How to Save for Your Down Payment

Phoenix Star Loans: I am not a fan of down payment assistance programs.  Everyone and their uncle is advertising them,...

I am not a fan of down payment assistance programs. Everyone and their uncle is advertising them, especially real estate agents. This fact drives me crazy. The reasons I despise the program are many, but the main reasons are they're expensive, and they're entirely unnecessary.

Most often, first-time homebuyers use the program thinking that they need 20% down. Another reason is they feel they can get a better house if they do. This line of thinking could not be further from the truth. Here are the facts:

  • The most popular programs only require 0-3.5% down, not 20%.
  • Provided you're properly pre-approved, you're going to get an excellent house, no matter what your down payment is.

Now that you know the facts let's talk about how we can get you out of that rental.

For most of my clients, their biggest fear about moving from renting to buying is the down payment. They think that there's no possible way they can save it, in any amount, and therefore give up and settle on renting. If you've chosen to rent for personal reasons, that's one thing. But, if you're renting because you think you can't save money to get ready to buy, I'm here to tell you you're wrong.

Everyone spends money they don't realize. EVERYONE. The key to getting control of your finances to save money for your first home is to take a hard look at your spending habits. Once you do that, you'll quickly realize that with a few adjustments, you can easily save your down payment.

Here are four easy ways to save.

1. Change Cell Phone Carriers
It's not like it used to be back in the day when there were only one or two options for cell phone service. There are now tons of companies to choose from, all having multiple monthly plans. Having cell service has never been more affordable. I switched recently and went from a $300/month bill to a $120/month bill.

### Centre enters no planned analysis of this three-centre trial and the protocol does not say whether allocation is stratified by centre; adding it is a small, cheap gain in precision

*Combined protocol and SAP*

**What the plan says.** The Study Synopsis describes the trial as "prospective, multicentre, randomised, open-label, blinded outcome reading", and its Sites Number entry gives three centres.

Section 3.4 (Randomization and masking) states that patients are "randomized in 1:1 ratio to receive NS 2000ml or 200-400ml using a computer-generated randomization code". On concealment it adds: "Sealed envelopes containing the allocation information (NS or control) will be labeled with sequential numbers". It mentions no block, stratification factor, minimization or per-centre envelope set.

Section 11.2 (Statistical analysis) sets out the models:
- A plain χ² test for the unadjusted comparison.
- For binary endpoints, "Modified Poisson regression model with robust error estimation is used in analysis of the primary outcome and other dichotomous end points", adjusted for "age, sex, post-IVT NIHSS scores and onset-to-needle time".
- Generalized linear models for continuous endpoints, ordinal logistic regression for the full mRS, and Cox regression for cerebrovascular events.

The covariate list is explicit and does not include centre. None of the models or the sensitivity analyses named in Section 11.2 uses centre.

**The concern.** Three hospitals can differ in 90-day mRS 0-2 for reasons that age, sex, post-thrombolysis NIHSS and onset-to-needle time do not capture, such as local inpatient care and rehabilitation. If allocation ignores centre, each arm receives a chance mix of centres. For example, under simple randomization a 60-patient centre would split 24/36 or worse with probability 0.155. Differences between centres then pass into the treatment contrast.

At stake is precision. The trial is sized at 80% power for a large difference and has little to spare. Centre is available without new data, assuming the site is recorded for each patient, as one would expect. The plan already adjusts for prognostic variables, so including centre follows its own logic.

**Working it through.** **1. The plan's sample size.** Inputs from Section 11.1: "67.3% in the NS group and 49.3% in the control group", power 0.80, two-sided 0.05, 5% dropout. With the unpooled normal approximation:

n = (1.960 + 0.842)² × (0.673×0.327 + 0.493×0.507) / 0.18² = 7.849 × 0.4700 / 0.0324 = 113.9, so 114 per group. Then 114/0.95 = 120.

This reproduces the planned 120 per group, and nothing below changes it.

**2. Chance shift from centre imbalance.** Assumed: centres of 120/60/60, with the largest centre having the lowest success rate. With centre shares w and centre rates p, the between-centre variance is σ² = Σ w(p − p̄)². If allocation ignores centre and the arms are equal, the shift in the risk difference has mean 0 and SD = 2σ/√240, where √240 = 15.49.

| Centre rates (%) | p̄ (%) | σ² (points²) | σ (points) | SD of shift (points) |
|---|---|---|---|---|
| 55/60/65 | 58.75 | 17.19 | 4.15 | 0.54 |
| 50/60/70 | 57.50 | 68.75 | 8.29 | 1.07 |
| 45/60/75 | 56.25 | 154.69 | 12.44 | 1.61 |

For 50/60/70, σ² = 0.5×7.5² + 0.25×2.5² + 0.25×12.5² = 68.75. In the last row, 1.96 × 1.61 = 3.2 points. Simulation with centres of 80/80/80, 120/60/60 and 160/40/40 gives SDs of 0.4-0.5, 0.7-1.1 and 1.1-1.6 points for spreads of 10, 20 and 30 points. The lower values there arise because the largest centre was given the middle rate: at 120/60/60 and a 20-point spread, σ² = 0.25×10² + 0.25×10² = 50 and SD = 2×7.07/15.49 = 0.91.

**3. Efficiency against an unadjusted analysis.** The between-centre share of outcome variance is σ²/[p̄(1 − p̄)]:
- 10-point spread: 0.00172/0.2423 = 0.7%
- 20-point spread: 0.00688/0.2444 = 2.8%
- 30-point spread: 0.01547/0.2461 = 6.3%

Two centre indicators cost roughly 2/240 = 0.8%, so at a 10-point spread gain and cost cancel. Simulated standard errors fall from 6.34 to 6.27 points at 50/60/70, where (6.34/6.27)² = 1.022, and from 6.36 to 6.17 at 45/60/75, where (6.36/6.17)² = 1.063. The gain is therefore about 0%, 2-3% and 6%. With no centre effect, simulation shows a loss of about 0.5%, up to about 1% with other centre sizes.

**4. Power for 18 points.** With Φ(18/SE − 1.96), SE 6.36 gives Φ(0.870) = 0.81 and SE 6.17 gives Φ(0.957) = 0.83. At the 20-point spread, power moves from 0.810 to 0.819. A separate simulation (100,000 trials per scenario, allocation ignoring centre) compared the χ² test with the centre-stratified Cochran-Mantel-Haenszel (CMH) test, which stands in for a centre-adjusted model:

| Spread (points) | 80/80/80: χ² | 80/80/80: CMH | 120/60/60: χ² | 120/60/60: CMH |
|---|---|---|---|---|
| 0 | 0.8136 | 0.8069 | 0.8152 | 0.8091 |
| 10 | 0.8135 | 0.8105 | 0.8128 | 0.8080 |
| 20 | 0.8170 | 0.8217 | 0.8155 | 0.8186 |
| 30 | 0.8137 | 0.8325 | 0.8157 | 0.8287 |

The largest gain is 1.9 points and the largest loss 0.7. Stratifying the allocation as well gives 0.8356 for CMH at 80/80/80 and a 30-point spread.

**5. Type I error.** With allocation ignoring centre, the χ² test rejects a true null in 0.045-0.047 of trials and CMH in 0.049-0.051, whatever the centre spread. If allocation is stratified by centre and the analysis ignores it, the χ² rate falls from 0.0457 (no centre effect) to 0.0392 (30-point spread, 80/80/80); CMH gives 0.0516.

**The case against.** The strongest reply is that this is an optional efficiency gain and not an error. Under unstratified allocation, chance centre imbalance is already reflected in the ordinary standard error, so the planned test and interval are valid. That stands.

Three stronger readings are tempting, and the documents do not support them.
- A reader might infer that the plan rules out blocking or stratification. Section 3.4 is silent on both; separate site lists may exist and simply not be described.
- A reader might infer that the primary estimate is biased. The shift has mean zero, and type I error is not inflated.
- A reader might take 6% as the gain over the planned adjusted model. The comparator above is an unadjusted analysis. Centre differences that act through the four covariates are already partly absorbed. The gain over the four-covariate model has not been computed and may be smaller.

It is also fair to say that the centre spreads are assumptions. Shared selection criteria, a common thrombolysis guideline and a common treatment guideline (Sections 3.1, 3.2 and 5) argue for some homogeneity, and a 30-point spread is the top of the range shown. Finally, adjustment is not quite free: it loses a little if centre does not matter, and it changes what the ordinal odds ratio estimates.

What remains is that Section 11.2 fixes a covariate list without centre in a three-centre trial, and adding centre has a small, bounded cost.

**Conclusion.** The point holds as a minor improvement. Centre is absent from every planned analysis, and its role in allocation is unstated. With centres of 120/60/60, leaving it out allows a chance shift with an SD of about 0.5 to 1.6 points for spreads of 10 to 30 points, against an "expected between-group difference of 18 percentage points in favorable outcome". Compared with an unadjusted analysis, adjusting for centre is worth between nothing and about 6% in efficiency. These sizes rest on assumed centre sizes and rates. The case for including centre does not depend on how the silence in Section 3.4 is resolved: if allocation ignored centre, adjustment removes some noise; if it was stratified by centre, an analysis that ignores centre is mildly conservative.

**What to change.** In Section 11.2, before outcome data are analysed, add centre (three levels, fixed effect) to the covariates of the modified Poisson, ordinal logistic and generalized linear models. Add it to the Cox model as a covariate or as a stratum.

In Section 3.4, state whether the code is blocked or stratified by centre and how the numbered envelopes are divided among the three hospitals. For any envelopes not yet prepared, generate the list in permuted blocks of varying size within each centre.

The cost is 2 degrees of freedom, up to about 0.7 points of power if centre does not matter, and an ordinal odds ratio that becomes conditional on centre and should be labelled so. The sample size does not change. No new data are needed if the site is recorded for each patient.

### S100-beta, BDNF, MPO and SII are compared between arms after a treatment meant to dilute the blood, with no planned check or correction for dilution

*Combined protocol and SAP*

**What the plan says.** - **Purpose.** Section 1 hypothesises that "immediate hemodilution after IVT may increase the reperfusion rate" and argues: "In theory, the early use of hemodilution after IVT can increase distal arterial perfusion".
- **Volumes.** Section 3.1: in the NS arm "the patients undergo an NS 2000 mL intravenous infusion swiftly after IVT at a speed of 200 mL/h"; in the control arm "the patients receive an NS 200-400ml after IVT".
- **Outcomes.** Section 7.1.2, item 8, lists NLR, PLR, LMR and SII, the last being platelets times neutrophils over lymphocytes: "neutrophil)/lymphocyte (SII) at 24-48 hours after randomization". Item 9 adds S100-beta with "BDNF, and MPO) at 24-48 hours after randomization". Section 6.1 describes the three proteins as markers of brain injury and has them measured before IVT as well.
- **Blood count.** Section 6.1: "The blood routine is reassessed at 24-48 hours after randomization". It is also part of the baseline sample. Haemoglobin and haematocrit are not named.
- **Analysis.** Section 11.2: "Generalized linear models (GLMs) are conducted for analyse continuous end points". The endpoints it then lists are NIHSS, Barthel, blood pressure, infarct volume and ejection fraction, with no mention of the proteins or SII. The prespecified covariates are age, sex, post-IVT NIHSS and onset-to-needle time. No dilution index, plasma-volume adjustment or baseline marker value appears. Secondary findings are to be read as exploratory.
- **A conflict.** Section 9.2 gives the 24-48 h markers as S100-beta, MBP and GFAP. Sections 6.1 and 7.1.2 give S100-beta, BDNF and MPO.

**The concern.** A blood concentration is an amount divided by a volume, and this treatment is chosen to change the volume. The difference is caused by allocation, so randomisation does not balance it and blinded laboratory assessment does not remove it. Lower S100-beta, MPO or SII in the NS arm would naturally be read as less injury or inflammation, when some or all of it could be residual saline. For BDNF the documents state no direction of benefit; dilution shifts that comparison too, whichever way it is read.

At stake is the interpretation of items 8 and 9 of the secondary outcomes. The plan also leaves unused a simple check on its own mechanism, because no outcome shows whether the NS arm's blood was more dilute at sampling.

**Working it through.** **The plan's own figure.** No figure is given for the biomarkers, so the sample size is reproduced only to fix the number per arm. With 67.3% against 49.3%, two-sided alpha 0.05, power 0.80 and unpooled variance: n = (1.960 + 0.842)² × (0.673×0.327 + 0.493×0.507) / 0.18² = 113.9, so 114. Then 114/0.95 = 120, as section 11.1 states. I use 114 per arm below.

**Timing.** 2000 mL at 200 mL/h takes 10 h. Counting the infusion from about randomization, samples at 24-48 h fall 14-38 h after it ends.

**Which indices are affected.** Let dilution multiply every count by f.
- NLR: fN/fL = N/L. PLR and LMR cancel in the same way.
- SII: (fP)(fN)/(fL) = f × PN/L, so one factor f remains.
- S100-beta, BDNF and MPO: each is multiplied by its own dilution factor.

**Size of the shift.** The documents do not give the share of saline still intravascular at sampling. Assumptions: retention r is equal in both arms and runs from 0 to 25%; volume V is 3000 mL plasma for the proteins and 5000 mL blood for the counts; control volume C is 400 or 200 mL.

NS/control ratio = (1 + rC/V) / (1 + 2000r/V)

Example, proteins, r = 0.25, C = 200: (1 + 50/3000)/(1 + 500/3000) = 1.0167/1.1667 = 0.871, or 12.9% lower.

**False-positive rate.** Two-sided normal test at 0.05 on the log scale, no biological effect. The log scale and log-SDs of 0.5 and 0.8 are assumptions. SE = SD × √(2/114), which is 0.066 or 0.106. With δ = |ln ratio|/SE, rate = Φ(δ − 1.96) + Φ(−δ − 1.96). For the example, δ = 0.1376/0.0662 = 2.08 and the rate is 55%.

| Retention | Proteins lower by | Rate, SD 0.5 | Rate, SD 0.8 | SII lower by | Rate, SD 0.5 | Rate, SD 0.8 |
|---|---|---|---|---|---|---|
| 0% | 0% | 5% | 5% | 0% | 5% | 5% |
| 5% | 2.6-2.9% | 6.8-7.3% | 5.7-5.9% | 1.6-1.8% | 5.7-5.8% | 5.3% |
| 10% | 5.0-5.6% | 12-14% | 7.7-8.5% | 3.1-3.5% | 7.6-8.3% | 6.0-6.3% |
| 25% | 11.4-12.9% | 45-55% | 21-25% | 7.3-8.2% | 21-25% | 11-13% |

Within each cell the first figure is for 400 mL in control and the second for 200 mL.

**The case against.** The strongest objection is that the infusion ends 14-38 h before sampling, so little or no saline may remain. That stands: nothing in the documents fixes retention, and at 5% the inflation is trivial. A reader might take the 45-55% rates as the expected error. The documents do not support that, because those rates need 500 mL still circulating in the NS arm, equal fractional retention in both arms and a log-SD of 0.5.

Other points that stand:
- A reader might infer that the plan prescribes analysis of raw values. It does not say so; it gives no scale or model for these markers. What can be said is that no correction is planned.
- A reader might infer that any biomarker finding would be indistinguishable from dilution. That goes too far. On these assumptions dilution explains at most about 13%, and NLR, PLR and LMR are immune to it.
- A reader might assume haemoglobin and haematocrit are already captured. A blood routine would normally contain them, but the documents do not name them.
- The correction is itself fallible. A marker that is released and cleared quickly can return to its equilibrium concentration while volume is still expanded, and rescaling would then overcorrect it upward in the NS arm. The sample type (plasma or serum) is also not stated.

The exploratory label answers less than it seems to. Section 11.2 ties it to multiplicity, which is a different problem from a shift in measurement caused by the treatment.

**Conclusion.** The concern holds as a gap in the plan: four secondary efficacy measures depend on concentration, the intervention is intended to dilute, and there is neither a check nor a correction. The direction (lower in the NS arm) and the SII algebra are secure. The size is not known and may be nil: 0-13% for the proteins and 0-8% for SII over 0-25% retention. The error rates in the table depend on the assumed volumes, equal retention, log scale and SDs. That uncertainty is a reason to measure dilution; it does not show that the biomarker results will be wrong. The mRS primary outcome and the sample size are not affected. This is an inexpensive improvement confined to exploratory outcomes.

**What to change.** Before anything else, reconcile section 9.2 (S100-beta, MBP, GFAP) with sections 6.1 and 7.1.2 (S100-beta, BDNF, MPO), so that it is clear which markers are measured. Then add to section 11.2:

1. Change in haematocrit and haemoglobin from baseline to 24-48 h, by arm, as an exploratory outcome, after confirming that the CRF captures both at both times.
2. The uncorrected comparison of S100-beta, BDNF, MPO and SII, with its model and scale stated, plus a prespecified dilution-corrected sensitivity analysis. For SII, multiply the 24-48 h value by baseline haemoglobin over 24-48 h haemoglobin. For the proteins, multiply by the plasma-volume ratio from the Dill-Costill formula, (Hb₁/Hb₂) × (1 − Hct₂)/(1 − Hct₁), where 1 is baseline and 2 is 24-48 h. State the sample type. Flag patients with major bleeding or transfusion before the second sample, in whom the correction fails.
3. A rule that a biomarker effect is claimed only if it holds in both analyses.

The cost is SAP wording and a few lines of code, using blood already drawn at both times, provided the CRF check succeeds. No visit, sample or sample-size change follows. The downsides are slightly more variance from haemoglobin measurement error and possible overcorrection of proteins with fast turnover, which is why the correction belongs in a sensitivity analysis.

Potential Savings: $180 per month - $2160 per year

2. Streaming Services
My cable TV bill was $200 per month. Looking back, it was dumb to not think of this sooner because I don't watch a lot of television. There's a couple of shows I like, but I mostly tend to power-watch things once they go On Demand. I switched to a streaming service called SlingTV. The plan I chose costs $20/month. Not only am I saving tons of money each month, but I also have more available to watch that I did previously. More choices, less money.

Potential Savings: $180 per month - $2160 per year

3. Fast Food
I spend a good portion of my day reviewing my client's bank statements. More than 75% of them have over $350/month for fast food purchases. Don't get me wrong, I love fast-food as much as the next gal, but what do you want more? A Big Mac or a house?

Eating out should be a treat, not a daily occurrence. When you go to the grocery store, buy items you can make or quickly heat up for lunch. You can purchase nearly a week's worth of lunch items for the same price you'd pay for one trip to the drive-thru. By the way, you can also purchase all that fancy coffee at the grocery store. Make it at home and bring it with you rather than spending money daily on it.

If you make eating out a treat rather than a habit, you'll save tons of money. Make your fast food budget $100/month and no more.

Potential Savings: $250 per month - $3000 per year

4. Groceries
Grocery stores can be a dangerous place. The strategic layout of the isles and shelves tempts you into impulse purchases. If you don't walk into the store with a clear plan of what you need, your bill is going to reflect that.

We used to spend about $150 per week on groceries. When you consider it's only myself and my husband, to this day, I have no idea what we bought with that money. When we started paying attention to it, we realized that most of what we purchased ended up in the garbage. We started meal planning, and I cannot tell you how awesome that has been! We make a plan, make a list, and then only buy the items we need to make the meals we planned. Not only has it saved us money, but also time since we're no longer trying to figure out what to have for dinner. We're now spending about $200 per month total on groceries.

Savings: $400 per month - $4800 per year

As you can see, it doesn't take a calculator to figure that the savings above totals up to a heck of a lot of money in one year.

But we are talking about a down payment for a home here, so let's tally it up. Just with the four tips above, the savings is $12,120. If you wanted to buy a house for 200k, your down payment for an FHA loan would only be $7000!

If you did not spend elsewhere what you saved, you'd not only have your down payment but money leftover as well in only 12 months!

What other places in your budget can you save money? Spread the word and let me know your ideas, and I'll add them to my next article!

If you have questions about any part of the mortgage process, feel free to contact us.

Wendy Ruhlig
Cell: 321.794.5626
Facebook & Instagram: @wendyruhlig
Havana Romaine
Cell: 321.704.3154
Facebook & Instagram: @havanaromaine

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